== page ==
Method for fabricating non-detonable explosive simulants  

DOE Patents (OSTI)

A simulator is disclosed which is chemically equivalent to an explosive, but is not detonable. The simulator has particular use in the training of explosives detecting dogs and calibrating sensitive analytical instruments. The explosive simulants may be fabricated by different techniques, a first involves the use of standard slurry coatings to produce a material with a very high binder to explosive ratio without masking the explosive vapor, and the second involves coating inert beads with thin layers of explosive molecules. 5 figs.

Simpson, R.L.; Pruneda, C.O.

1995-05-09T23:59:59.000Z

65

Method for fabricating non-detonable explosive simulants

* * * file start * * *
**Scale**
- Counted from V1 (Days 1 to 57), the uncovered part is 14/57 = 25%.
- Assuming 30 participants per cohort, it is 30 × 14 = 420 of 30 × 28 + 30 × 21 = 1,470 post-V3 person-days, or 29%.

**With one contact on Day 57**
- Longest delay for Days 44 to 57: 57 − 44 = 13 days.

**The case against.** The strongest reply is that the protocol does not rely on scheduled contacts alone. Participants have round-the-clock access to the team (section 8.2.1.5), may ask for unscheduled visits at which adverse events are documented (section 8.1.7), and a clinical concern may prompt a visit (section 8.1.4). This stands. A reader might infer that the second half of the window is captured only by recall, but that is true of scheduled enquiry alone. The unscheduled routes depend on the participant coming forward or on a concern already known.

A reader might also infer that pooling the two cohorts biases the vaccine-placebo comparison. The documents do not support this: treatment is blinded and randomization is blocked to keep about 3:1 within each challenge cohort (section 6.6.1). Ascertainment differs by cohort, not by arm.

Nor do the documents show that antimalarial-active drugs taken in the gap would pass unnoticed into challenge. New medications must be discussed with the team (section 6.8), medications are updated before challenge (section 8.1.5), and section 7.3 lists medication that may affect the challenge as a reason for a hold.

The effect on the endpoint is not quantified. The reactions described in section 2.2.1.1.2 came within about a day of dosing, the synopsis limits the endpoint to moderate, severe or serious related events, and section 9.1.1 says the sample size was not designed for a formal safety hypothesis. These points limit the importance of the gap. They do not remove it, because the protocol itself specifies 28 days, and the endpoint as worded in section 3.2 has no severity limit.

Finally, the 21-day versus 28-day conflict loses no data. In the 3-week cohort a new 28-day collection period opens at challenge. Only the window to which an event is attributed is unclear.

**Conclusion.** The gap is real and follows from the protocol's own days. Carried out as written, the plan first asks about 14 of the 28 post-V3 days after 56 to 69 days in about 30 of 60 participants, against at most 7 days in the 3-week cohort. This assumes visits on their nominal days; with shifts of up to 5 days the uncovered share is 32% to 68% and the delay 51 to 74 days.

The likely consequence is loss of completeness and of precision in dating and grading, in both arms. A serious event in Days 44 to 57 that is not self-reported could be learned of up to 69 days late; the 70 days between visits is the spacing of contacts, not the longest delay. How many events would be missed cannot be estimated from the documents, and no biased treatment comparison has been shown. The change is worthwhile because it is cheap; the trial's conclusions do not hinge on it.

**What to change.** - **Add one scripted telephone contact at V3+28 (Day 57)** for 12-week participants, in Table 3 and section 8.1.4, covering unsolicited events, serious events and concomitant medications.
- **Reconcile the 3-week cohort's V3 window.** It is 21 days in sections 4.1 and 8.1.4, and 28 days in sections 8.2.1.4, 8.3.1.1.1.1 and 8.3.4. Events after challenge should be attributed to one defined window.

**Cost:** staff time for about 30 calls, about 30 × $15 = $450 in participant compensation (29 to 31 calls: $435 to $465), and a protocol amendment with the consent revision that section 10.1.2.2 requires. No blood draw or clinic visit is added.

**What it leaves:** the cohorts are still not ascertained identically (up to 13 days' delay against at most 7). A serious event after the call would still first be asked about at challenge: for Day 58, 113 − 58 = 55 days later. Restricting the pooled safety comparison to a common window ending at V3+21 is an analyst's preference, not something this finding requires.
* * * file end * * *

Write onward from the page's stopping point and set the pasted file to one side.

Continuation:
DOE Patents (OSTI)

A simulator which is chemically equivalent to an explosive, but is not detonable. The simulator has particular use in the training of explosives detecting dogs and calibrating sensitive analytical instruments. The explosive simulants may be fabricated by different techniques, a first involves the use of standard slurry coatings to produce a material with a very high binder to explosive ratio without masking the explosive vapor, and the second involves coating inert beads with thin layers of explosive molecules.

Simpson, Randall L. (Livermore, CA); Pruneda, Cesar O. (Livermore, CA)

1995-01-01T23:59:59.000Z

66

Shock and Detonation Physics at Los Alamos National Laboratory  

Science Conference Proceedings (OSTI)